The main positives of the drivetrain are its genuine 50km-plus EV range and its significant amount of punch, with sufficiently quick acceleration to chirp those Michelin tyres and tug the wheel. It offers instant response from its combined turbocharged motor and electric propulsion when overtaking. 

    The negatives, aside from its fuel use when the battery is low, are the system’s propensity to over-rely on petrol power when it need not, even including vehicle start-up. One upside of hybrids is how silent they are first thing in the morning, so it’s odd to hear the MG PHEV noisily turn over in the driveway, presumably to warm up the battery.

    In terms of charging, MG says a home 7kW wallbox on single-phase will recharge the 16.6kWh battery in five hours. However, you can also use a regular old three-prong socket and charge it overnight, making it far easier to live with if you have a driveway.

    If your energy plan charges 30c per kWh of electricity (about standard where I live), then you can recharge the battery for about $5.

    The HS PHEV weighs 1775kg, or 225kg heavier than the petrol-only model. It uses MacPherson strut front and multi-link rear suspension and speed-sensitive electric power steering. 

    In terms of driving dynamics MG has done a reasonable job with the setup, offering up a generally comfortable ride quality that only occasionally verged on being a little harsh over the odd larger pothole or expansion joint. Noise, vibration and harshness levels are also good.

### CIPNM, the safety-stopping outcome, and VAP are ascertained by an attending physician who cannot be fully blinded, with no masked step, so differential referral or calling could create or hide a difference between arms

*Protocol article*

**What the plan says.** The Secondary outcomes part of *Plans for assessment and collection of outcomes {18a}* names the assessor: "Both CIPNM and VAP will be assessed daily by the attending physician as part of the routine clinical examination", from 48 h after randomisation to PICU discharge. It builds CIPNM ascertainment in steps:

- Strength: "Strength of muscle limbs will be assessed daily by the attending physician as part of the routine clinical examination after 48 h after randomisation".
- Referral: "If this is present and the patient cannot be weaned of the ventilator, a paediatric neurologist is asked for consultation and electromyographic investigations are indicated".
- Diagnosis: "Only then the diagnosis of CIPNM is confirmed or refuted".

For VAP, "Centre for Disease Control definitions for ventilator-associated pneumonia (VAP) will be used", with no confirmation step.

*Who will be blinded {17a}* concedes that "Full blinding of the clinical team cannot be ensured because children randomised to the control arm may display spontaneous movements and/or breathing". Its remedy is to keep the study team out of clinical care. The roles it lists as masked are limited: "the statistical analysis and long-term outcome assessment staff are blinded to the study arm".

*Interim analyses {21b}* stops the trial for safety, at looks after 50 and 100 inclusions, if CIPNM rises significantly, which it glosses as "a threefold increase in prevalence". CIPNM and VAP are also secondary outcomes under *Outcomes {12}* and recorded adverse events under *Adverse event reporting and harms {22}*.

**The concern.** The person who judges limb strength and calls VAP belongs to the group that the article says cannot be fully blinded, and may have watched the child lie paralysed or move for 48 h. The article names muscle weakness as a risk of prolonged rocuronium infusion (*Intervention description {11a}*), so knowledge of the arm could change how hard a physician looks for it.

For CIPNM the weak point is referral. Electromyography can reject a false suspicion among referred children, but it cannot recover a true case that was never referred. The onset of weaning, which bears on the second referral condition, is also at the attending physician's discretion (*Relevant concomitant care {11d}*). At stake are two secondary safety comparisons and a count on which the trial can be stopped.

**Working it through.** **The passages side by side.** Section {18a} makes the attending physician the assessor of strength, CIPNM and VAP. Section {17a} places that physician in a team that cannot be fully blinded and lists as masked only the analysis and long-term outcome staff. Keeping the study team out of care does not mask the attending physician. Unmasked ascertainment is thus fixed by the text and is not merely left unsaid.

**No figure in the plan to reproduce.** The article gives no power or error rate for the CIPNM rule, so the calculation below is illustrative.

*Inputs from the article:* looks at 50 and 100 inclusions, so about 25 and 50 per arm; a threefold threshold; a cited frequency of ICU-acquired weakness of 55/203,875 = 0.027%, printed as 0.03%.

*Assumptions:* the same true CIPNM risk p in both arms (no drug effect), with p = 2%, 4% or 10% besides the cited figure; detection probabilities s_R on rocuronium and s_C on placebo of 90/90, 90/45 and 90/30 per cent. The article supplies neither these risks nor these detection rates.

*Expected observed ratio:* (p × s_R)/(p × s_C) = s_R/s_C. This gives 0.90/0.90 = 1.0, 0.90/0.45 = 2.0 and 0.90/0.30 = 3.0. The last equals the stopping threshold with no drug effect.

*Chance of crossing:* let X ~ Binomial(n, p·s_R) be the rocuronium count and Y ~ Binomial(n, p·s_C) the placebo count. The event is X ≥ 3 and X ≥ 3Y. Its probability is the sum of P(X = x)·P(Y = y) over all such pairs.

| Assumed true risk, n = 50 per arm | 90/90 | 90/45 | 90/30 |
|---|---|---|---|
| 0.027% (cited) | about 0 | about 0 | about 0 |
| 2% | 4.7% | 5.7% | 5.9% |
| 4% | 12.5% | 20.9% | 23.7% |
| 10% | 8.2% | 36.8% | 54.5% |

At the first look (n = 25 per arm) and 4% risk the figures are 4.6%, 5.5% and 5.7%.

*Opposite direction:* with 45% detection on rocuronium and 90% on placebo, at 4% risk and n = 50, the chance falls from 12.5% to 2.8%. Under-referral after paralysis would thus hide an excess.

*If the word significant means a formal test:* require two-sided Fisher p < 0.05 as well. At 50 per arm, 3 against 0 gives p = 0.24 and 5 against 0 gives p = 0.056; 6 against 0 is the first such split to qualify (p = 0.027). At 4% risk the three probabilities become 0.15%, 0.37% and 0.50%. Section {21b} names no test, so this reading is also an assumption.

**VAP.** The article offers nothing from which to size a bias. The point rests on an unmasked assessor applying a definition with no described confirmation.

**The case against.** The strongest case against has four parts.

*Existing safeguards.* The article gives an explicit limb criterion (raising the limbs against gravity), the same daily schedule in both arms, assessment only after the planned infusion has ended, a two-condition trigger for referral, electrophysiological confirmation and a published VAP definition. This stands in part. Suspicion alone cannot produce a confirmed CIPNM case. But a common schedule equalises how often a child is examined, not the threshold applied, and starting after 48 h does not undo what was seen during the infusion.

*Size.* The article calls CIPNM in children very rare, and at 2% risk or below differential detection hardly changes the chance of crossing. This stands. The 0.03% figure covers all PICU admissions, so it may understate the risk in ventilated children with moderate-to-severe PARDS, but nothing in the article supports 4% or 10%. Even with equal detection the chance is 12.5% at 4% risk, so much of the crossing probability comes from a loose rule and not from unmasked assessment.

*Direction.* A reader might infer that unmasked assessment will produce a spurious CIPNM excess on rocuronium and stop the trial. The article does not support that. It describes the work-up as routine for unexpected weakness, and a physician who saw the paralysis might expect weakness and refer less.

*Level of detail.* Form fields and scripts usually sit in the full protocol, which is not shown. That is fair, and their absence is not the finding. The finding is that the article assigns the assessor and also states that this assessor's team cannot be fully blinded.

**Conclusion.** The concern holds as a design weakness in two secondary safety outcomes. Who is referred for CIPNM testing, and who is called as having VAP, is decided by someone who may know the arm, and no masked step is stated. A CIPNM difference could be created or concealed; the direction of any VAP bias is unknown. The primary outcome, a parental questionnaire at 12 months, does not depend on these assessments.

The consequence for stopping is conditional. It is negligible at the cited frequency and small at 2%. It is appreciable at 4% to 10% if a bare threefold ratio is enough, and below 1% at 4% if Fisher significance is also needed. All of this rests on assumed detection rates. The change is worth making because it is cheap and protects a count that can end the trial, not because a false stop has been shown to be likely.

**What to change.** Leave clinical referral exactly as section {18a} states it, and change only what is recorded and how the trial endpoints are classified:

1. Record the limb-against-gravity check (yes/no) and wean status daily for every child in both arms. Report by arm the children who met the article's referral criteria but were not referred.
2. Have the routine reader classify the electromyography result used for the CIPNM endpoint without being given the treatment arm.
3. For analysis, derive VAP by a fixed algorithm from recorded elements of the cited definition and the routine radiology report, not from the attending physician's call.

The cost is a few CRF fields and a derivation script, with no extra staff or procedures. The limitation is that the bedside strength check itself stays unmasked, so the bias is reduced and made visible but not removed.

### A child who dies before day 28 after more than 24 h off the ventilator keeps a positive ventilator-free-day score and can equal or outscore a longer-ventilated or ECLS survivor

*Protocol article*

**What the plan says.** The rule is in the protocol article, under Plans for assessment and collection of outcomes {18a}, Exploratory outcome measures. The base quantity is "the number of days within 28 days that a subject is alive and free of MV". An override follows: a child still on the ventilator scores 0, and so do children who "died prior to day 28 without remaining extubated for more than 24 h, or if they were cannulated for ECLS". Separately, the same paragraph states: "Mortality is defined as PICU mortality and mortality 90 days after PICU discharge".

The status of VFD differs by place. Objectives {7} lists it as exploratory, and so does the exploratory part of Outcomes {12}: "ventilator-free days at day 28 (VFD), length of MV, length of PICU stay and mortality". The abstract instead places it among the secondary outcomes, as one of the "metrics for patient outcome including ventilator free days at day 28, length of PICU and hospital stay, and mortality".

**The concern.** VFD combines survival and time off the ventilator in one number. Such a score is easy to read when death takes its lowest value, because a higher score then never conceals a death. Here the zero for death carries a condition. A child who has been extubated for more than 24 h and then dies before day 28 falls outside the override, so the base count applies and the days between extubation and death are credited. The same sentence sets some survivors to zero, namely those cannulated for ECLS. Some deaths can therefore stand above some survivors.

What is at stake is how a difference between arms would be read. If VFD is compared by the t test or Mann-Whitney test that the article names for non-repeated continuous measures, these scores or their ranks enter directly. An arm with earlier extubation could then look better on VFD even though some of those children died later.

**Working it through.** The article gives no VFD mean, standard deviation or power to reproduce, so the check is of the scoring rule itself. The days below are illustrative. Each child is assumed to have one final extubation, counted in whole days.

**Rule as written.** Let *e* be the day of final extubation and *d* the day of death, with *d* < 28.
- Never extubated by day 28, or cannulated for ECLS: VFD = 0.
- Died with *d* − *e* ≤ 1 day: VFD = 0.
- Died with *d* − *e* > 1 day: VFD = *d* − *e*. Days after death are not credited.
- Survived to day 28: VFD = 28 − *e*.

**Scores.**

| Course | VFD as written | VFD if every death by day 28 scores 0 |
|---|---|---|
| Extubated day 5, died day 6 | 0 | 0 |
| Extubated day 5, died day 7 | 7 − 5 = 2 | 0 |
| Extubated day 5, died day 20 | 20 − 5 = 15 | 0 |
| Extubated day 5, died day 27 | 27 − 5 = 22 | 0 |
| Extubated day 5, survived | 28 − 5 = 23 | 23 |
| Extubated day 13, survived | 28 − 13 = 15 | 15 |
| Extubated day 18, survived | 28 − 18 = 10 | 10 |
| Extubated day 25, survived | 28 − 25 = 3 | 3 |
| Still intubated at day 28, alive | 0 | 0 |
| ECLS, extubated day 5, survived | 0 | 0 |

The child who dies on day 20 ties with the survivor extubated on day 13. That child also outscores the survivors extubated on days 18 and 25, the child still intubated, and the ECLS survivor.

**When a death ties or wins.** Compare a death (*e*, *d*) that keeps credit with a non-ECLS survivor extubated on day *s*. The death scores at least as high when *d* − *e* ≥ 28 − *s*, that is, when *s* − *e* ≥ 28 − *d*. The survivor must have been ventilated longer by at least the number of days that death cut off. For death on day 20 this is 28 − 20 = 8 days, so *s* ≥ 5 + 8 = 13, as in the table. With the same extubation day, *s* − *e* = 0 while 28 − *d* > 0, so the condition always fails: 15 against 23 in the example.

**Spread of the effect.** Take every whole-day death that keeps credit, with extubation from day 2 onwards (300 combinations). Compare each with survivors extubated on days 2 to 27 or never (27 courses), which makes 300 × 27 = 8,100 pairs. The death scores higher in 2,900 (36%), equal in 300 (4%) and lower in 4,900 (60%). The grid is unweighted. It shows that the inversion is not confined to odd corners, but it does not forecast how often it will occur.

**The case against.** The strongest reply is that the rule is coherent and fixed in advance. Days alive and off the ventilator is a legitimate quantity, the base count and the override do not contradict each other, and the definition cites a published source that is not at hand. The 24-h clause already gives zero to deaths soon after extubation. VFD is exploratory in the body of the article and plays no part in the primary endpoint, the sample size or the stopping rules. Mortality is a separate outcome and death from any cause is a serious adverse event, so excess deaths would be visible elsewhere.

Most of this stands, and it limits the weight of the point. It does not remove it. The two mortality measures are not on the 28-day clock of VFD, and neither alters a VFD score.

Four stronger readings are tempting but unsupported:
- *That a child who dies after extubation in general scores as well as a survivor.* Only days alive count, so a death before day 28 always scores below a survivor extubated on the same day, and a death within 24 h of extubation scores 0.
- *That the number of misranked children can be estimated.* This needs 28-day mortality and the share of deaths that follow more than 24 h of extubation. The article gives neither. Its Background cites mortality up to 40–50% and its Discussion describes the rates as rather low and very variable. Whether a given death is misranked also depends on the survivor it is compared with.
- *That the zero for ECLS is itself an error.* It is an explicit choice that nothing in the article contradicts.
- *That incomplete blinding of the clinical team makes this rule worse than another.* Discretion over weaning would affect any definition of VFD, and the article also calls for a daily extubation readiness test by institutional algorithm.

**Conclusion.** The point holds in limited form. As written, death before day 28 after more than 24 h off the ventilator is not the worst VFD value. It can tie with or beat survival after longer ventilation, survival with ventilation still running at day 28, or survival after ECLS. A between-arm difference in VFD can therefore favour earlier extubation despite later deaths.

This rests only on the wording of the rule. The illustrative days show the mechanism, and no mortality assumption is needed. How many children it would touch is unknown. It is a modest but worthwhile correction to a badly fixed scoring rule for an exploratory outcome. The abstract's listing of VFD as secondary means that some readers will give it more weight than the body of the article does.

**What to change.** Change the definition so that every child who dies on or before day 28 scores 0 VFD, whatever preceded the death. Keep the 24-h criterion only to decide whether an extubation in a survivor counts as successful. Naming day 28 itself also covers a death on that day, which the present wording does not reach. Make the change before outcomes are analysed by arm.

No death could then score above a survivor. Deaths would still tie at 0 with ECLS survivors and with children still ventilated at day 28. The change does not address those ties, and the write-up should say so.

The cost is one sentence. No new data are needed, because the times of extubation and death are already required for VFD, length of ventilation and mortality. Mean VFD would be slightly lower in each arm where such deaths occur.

While it’s not exactly a sports SUV, it stays relatively composed in corners at regular speeds and has good quality tyres. The brake pedal feel is also relatively well-judged.

    The driver-assists include blind-spot detection and a lane-keeping aid with steering inputs. The latter system worked well on highway curves and stays in whatever setting you last used upon each restart, so you can keep it off if you prefer. 

    The adaptive cruise control system, controlled by a small stalk below the left-hand-side indicator, prompts the instruments to display a specific menu, in which you can check which distance setting you’re in.

    What do you get?

    HS Plus EV Excite highlights:

    • Roof rails
    • LED daytime running lights
    • Rain-sensing wipers 
    • Tyre repair kit
    • Rear parking sensors
    • Proximity key and button start 
    • Auto-dimming rear-view mirror
    • Dual-zone air-conditioning
    • Heated front seats
    • Powered driver’s seat
    • 12.3-inch digital cluster
    • 10.1-inch touchscreen
    • Apple CarPlay and Android Auto
    • Satellite-navigation
    • 6-speaker audio 

    HS Plus EV Essence adds: 

    • 18-inch alloy wheels